Swinburne sez: Two thumbs up for the social analogy!
Richard Swinburne is an Emeritus professor at Oriel College, Oxford University, and is widely considered one of the greatest living Christian philosophers. He’s done original work in philosophy of science, epistemology, philosophy of mind, and general metaphysics, but is perhaps best known for his work in philosophy of religion and philosophical theology. He has a way of squarely facing tough issues, and treating them in original and principled ways. He’s particularly well known by philosophers for his arguments for mind-body dualism, for his cumulative case for the existence of God, and for his bold social trinitarian theory, which I’ll cover in this series. I particularly enjoy his takes on moral matters, where I think he has a really fine touch. But I’d be hard pressed to say what my favorite book of his is. All I can say, is that I’ve learned a lot from him. I have fond memories of seeing him defend dualism in a most manly fashion, about ten years ago in California, in front of a very hostile audience of several hundred philosophy professors and students. In a sense, much of his philosophy of religion work is an exercise in apologetics – be he’s no mere verbal jouster, no lawyerly defender of the party line. He strives to go deep into the issues, and base his moves on well thought through philosophical positions. It takes a bit of work to see why he says all he does, but that’s what this blog is about – trying to give you a leg up.
Swinburne’s The Christian God contains his trinitarian theory. This theory is carefully crafted, and is notable for its clarity. Unlike many self-professed “social trinitarians”, he doesn’t content himself to say “God is sort of like three men, and sort of not” (never quite telling you in what ways the analogy does and doesn’t hold), or just “God is sort of like three men, but he’s really infinitely unlike three men” (whatever that means). No – he steps up to the plate, and boldly sketches out a theory which you can understand well enough to either agree or disagree with. And he’s certainly taken the heat for his clarity. He’s not unlike Moreland and Craig in this respect.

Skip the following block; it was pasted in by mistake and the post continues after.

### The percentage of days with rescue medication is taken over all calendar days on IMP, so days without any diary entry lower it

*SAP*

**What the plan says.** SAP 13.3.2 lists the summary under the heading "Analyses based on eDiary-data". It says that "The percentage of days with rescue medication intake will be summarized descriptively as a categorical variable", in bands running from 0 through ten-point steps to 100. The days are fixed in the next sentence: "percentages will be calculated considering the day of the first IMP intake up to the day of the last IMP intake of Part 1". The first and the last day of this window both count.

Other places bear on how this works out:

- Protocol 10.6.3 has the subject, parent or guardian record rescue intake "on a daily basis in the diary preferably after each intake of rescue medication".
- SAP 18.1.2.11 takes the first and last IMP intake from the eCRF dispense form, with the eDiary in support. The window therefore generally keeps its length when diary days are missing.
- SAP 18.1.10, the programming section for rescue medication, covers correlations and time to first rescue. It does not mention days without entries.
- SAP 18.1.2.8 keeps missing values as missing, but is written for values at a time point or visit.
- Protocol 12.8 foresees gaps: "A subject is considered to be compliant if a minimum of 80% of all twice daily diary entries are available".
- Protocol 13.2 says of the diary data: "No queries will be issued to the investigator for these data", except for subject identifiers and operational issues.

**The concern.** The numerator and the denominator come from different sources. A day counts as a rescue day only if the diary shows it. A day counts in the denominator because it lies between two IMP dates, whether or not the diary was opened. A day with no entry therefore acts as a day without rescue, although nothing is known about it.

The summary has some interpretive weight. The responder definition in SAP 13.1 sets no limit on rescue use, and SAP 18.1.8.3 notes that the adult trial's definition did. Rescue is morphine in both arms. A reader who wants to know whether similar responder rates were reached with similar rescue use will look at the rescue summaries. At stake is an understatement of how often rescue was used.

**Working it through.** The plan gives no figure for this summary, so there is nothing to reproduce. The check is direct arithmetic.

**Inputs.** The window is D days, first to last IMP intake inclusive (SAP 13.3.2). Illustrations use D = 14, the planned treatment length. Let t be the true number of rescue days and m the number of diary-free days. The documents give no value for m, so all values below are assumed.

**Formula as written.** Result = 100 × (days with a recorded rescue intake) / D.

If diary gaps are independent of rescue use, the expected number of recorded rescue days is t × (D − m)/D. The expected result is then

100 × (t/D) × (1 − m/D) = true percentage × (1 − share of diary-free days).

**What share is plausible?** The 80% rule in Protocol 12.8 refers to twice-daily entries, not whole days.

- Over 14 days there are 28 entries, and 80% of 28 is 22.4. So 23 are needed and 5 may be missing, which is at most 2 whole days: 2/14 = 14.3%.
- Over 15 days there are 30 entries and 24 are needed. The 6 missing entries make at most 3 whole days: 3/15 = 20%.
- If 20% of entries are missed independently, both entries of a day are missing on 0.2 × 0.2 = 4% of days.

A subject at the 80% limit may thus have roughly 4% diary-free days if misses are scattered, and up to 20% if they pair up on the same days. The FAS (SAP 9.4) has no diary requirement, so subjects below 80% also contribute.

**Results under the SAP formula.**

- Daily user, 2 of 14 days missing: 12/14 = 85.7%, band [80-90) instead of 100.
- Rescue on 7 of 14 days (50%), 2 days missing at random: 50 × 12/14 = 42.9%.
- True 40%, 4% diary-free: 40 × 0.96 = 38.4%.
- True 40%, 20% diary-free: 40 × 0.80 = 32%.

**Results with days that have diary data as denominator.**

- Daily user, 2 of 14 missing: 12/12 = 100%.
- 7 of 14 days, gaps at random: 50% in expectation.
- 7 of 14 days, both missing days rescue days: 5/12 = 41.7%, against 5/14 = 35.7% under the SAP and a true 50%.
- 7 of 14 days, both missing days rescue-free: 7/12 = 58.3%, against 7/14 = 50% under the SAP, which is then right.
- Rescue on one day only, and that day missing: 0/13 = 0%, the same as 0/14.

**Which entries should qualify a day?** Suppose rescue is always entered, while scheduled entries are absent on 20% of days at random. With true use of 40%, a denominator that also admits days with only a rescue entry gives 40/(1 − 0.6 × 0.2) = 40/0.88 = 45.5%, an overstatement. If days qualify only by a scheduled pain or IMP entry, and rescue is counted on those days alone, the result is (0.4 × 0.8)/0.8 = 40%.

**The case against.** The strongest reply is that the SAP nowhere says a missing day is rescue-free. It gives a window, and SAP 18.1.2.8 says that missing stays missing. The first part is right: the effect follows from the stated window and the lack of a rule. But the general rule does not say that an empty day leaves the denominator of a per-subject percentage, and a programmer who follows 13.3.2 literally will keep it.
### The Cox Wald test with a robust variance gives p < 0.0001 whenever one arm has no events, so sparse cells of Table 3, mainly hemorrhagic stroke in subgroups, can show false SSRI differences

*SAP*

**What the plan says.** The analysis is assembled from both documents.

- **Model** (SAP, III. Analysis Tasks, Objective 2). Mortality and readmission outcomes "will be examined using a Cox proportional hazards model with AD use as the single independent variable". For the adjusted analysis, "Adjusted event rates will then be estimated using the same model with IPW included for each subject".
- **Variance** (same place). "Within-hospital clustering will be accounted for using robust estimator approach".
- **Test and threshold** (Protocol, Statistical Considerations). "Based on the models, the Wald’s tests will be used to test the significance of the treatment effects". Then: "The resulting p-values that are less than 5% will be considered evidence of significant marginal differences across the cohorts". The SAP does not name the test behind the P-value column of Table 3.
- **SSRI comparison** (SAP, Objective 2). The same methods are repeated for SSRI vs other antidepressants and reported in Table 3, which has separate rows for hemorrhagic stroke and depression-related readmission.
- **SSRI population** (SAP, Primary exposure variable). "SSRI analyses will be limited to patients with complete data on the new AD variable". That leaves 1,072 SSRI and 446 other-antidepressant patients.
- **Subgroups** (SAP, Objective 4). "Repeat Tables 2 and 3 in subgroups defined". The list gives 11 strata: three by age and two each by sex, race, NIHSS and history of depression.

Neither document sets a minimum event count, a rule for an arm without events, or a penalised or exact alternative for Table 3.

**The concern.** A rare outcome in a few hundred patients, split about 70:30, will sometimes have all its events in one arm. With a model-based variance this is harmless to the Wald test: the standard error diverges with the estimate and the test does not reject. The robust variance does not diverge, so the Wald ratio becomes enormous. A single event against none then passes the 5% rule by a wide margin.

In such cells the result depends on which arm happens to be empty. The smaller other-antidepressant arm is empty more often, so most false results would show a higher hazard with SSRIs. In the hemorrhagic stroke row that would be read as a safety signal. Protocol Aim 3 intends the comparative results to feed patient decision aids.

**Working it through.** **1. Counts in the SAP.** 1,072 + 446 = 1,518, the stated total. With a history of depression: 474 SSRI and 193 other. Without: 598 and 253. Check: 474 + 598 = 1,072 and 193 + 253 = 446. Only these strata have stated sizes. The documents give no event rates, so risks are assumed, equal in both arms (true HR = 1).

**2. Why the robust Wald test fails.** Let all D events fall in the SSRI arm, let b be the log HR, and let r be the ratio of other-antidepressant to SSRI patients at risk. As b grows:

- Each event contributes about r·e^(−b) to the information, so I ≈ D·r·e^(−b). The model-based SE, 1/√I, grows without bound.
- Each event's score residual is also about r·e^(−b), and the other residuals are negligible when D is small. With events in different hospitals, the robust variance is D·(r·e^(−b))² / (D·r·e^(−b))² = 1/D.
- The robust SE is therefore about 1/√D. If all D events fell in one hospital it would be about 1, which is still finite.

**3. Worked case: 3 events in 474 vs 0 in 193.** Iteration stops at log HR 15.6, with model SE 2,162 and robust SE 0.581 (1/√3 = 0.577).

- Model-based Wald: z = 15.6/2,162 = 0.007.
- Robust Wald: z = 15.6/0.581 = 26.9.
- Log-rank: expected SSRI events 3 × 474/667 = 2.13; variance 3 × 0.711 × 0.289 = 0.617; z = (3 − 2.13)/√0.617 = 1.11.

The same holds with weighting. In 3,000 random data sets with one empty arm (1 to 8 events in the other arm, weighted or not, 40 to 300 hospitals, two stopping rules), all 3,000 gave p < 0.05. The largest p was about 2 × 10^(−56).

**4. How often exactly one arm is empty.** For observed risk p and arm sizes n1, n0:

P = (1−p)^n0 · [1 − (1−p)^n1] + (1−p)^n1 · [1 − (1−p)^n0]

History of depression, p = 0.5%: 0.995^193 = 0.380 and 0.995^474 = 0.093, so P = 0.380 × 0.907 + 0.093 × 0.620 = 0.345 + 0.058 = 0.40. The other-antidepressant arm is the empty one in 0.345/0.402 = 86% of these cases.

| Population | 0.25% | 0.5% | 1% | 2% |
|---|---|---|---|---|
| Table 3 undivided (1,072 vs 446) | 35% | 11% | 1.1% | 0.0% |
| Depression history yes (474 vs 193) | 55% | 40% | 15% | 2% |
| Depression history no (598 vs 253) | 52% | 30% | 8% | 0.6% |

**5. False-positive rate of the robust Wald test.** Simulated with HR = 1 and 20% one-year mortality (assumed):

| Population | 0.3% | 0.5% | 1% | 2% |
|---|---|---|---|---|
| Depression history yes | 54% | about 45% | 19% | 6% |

As with his other books in philosophical theology, Swinburne starts out by laying out some fundamental philosophical claims, which he then applies to the issues at hand. In this case, he has chapters on the concepts of necessity, substance, time, causation and “thisness”. In this series, in the interest of brevity, I’ll skip straight to his Trinity theory, explaining his purely philosophical claims only as needed.
As we haven’t discussed “social trinitarianism” here yet, let me say a few general things about it. There’s no precise definition of “social trinitarianism”. Indeed, many such theologians think they only differ in emphasis, or even just verbally from what they call the contrasting “Latin” tradition. (We’ve looked at a well-developed recent example of that in Leftow, and perhaps Brower and Rea can be put in that broad camp as well.) I would list the following as concerns distinctive of those in the “social trinitarian” camp.
- A concern to preserve the interpersonal relationships among the members of the Trinity, particularly the Father and the Son.
- Closely related, a desire to do justice to the New Testament, specifically its idea of Christ as a mediator and his loving personal relationship with the Father
- Suspicions that the “static” categories of Greek philosophy have in previous trinitarian theology obscured the dynamic and personal nature of God.
- Concern that traditional or Western trinitarian theology has made the doctrine irrelevant to practical concerns, such as politics, gender relations, and family life.
- The idea that to be Love itself, or for God to be perfectly loving, God must contain three subjects or persons.
I see the first, second and last of these in Swinburne, as well as one more concern, found more in philosopher social trinitarians – a desire that the doctrine be visibly consistent. He’s not content to leave apparent contradictions in place, unlike some social trinitarians, who also endorse what I call “mysterianism”. But that’s another topic.